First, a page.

Another milestone is about to occur for thousands of East Valley parents. It’s time to find the perfect kindergarten for their 5-year-olds. And school districts know it.
Some bait the parent hook with offerings of “extended day” instruction. Others tout a rigorous curriculum. Some tug at the heart strings.
A Tempe Elementary School District ad for free full-day kindergarten shows two adult penguins sheltering a baby penguin — and the slogan, “We understand it’s difficult to let go.”
Kindergarten roundups for the next school year have already begun in some districts, while others start later this month and in March.
Free full-day kindergarten is a popular lure in schools that qualify for full-day state funding and in districts that have passed budget overrides to fund the extra hours of instruction themselves.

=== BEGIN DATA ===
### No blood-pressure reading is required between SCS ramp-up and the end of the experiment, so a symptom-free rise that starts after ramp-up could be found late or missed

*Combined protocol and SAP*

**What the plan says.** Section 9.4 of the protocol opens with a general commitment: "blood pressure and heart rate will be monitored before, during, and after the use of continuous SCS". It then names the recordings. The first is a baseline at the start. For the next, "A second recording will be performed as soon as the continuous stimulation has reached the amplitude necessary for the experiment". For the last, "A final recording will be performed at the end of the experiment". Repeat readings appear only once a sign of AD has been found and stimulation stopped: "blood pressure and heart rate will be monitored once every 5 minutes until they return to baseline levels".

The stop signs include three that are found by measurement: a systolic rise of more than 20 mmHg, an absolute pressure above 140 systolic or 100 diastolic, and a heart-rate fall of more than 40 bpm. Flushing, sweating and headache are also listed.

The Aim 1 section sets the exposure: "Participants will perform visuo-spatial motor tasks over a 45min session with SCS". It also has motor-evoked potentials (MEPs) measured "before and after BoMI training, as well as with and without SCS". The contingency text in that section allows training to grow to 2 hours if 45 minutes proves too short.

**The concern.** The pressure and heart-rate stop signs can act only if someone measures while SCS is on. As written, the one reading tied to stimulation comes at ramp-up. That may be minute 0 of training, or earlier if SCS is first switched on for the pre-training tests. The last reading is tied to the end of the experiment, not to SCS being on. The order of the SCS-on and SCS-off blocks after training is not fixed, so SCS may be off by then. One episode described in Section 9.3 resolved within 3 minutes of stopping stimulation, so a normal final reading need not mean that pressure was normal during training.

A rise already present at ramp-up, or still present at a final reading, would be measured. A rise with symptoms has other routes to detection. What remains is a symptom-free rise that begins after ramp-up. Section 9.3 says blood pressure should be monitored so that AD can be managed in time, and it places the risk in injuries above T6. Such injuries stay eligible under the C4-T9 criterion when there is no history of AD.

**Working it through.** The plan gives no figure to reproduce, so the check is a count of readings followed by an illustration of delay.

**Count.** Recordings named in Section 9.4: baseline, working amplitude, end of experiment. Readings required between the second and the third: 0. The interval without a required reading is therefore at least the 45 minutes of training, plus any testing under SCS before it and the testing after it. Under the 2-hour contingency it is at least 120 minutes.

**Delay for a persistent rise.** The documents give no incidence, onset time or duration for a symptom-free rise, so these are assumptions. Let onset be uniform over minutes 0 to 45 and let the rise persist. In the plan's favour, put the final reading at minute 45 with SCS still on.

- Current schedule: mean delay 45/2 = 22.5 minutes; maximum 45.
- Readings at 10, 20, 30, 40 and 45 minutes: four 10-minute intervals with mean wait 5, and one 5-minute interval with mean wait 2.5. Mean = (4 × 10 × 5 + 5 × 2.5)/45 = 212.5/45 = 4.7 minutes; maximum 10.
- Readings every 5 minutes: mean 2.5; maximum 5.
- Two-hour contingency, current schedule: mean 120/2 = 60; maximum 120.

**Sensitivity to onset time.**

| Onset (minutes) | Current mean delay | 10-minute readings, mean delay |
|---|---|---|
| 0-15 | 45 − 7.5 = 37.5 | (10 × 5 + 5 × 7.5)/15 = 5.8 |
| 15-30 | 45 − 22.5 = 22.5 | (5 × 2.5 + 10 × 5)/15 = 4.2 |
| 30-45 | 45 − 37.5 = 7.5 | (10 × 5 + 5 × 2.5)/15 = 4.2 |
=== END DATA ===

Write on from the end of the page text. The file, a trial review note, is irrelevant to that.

“It’s an attraction for parents to select a school district that has this program,” said John Baracy, superintendent of the Scottsdale Unified School District. “Then parents remain in the school district.”
About six years ago, when Baracy was superintendent of the Tempe Elementary district, he used full-day kindergarten to reverse that district’s declining enrollment — and bring more state funding into its schools. But he is quick to point out the benefits are not just to the bottom line.
“We know that the greatest learning of a child is between the ages of zero and seven, so it’s crucial” to provide expanded learning opportunities, Baracy said.
When he became superintendent of Scottsdale schools, another district with stagnant enrollment, Baracy again championed full-day kindergarten.